Sunday, April 21, 2013

Substance Abuse & Mental Illness: A Match Made In Hell

I have a degree in psychology, and have worked in the human services for 6 years if you count the 2 years I spent volunteering at Hospice. My current job--at a homeless shelter--puts me in contact with folks who have mental illness and substance abuse issues (often both) frequently.

In spite of my education, and in spite of my experience, I only have two years of sobriety, and received a diagnosis of Bipolar II within the past year. You would think my education and experience would have helped me address these concerns earlier, but no such luck. My experience with mental illness and substance abuse (which I talk about in more depth here and here) fits a very common pattern with other folks who struggle with the same issues. As clever and unique as I often think I am, I fell into the same trap so many other people fall into all the time.

Our bodies naturally seek remedies for what ails us. Not doctors ourselves--and very often even if we are doctors--we seek medication that is available to us. Mental illness often contributes to substance abuse, and substance abuse worsens mental illness in the long run. It's a vicious cycle.

I am so glad to have my sobriety, and so thankful that I was able to find whatever courage I could to face up to my mental illness. With a combination of talk therapy and medication, the support of loved ones, and my continuing education and experience, I hope to stay in this pretty-good-place for as long as possible.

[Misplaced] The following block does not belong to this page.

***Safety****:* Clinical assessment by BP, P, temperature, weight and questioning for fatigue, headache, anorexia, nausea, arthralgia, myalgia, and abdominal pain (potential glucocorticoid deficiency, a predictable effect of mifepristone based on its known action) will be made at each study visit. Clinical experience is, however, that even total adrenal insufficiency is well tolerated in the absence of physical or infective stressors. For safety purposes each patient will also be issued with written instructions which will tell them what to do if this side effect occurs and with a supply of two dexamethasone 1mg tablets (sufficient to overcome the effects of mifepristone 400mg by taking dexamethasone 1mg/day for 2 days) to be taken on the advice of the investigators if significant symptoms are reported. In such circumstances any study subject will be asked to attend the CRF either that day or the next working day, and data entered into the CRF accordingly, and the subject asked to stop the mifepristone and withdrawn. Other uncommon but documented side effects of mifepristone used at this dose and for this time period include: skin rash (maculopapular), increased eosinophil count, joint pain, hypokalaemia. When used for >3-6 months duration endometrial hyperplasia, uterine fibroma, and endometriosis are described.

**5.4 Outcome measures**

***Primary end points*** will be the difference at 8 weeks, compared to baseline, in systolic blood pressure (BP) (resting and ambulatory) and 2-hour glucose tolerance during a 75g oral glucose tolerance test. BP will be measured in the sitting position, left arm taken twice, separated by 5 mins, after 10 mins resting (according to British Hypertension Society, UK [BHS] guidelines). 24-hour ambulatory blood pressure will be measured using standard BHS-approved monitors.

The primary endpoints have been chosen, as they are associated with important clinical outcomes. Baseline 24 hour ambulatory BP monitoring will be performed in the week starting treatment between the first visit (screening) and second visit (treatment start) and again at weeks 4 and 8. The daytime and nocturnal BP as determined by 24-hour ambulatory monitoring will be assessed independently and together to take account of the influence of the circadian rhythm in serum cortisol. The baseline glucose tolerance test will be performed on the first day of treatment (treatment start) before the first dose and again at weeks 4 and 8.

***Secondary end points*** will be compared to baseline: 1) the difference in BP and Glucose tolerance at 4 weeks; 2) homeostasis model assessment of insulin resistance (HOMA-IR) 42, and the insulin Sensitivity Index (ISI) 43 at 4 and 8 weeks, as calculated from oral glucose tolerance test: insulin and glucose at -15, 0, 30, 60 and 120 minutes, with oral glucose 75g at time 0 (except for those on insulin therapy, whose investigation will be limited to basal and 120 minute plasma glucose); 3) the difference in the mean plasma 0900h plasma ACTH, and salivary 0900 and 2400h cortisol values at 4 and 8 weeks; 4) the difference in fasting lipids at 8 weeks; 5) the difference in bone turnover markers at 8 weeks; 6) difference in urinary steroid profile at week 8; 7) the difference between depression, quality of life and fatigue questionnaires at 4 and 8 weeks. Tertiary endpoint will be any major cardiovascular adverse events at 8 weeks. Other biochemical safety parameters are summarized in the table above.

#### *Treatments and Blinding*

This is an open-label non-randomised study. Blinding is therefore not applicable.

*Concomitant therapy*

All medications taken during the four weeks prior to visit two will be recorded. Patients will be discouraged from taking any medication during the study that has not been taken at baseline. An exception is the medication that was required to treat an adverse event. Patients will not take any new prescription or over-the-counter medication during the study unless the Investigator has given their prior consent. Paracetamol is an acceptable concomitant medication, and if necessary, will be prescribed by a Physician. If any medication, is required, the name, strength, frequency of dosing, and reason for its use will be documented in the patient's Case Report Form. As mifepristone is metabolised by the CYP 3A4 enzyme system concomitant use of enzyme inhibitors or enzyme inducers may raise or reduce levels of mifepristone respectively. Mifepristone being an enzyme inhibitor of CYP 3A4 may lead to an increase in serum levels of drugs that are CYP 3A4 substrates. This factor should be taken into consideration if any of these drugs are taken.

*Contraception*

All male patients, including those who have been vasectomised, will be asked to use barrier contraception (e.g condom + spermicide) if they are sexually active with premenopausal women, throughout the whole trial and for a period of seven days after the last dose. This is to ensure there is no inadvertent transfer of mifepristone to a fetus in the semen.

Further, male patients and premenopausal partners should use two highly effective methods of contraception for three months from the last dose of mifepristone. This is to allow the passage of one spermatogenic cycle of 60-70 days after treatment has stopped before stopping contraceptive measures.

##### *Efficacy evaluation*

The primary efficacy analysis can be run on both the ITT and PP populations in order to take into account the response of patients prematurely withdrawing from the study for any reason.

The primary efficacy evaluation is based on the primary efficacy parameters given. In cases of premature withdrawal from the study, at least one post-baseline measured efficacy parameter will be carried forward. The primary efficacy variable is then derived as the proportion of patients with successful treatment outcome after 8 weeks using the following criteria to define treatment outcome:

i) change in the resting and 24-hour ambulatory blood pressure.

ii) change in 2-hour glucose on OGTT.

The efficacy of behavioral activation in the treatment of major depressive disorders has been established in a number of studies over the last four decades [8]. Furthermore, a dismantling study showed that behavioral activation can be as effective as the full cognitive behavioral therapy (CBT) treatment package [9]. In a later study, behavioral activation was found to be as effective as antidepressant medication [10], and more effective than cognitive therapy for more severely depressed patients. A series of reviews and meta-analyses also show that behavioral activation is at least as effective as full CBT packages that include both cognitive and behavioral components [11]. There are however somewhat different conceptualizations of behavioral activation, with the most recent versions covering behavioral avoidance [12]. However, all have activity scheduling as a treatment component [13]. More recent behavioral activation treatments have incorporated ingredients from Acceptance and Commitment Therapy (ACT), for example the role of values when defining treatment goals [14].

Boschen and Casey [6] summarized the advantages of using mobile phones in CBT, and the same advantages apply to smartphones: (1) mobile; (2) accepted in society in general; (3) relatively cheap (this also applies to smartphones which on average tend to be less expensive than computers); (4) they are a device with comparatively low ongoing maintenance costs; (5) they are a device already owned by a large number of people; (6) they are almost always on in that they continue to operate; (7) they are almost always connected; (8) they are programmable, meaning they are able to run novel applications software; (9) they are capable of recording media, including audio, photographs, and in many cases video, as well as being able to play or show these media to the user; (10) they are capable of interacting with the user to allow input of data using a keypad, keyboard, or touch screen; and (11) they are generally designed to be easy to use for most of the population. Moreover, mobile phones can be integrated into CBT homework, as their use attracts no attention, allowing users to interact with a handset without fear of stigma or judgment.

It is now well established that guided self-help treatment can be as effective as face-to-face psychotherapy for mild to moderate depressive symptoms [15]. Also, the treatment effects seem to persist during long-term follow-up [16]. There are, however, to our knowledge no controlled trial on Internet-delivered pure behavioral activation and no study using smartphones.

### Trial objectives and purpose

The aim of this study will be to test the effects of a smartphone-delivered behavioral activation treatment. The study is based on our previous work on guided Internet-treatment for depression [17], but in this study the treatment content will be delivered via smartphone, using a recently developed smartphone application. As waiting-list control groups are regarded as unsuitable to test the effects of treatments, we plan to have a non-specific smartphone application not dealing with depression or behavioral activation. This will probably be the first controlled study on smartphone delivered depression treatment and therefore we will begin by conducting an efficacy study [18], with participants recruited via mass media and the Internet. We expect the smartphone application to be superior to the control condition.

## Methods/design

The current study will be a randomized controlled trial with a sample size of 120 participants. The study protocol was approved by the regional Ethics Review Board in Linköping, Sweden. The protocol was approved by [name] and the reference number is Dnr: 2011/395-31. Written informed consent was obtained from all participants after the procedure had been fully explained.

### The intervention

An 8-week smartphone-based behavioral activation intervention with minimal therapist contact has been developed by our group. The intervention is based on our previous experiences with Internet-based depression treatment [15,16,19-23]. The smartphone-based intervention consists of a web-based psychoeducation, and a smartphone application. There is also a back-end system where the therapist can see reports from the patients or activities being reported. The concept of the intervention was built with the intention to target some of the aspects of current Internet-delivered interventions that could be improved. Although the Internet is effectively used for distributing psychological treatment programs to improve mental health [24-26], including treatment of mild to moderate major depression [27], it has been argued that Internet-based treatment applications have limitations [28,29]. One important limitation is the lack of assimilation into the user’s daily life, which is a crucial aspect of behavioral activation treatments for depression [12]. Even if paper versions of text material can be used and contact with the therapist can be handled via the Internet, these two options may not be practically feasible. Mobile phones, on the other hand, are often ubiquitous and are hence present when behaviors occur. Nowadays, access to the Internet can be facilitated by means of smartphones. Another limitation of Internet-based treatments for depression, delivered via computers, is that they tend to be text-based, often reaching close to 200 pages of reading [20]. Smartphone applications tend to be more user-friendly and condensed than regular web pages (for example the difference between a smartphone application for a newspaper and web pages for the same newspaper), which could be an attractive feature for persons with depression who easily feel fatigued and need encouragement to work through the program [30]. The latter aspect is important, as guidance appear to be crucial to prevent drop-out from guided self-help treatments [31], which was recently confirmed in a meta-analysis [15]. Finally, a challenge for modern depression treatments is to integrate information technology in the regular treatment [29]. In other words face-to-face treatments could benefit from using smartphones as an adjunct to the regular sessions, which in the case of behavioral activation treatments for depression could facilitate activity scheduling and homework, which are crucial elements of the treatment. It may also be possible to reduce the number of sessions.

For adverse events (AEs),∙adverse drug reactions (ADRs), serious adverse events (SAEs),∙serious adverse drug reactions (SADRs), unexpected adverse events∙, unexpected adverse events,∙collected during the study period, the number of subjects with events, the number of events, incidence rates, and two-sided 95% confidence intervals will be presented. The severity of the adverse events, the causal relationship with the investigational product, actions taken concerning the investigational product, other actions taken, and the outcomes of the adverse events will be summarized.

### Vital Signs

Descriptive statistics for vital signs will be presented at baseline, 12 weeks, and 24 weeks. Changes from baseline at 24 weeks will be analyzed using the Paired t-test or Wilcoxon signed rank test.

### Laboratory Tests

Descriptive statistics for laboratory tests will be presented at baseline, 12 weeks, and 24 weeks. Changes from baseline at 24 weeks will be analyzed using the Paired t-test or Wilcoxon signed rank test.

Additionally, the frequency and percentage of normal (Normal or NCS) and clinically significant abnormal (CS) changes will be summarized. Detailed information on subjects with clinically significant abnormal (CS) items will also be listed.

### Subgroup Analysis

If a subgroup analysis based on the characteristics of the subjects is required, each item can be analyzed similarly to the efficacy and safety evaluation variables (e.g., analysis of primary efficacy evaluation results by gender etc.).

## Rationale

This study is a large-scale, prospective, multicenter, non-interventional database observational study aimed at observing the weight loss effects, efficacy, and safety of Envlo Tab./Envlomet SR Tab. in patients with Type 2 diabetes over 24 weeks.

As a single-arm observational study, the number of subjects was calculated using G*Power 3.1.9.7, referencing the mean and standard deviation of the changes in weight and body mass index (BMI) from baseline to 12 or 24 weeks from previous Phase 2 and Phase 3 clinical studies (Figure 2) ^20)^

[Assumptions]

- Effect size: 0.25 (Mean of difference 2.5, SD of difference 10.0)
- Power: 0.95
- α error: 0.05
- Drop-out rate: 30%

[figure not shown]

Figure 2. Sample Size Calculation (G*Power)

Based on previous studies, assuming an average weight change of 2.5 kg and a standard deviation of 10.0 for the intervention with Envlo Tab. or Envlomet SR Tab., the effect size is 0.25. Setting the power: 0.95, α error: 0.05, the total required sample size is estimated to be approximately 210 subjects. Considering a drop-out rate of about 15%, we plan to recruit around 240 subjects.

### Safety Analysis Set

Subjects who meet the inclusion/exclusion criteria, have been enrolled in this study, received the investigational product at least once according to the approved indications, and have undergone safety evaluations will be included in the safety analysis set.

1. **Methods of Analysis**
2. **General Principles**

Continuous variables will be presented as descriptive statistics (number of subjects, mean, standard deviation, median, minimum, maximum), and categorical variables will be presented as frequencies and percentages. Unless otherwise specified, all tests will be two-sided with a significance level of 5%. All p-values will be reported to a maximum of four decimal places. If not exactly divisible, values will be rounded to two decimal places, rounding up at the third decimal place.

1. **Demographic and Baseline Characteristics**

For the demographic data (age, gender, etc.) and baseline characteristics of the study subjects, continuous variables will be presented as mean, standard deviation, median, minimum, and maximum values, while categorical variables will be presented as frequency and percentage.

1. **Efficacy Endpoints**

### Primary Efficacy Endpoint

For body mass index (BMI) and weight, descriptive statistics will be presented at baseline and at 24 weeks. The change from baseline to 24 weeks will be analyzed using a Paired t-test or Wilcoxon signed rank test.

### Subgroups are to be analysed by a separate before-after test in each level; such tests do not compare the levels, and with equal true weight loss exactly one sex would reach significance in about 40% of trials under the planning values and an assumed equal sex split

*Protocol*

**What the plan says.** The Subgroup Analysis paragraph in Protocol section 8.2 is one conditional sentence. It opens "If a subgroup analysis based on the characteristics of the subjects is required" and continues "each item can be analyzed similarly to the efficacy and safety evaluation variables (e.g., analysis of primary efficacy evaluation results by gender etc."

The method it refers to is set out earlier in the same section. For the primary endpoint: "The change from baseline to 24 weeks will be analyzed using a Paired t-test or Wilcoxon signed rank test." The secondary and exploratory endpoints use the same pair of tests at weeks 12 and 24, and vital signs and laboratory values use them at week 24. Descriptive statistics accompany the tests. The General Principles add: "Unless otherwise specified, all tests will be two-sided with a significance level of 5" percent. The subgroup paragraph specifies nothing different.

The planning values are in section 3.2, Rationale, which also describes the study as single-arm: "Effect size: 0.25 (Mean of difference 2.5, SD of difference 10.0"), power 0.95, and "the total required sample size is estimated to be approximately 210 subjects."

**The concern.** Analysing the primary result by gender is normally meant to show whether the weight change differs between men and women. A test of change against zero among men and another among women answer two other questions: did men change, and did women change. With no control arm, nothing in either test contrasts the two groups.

And I want more people to look at the roots of their substance abuse. I want more people with mental illness to find the courage to seek help. There is no shame in having mental illness, and there is no shame in being in recovery. In fact, it takes bravery to address both of those issues. If it wasn't for the examples made by so many people I admire in facing up to these problems, I don't know if I'd be able to find the strength in myself to do the same.

There is a lot of stigma attached to mental illness and substance abuse. Only by talking openly about these problems, and by honestly evaluating our own issues, can we make any progress on them as a society, and individually. If you are so inclined, share your story. If you suspect you might have these same problems, reach out to someone. You still have so much life to live, and so much to offer.

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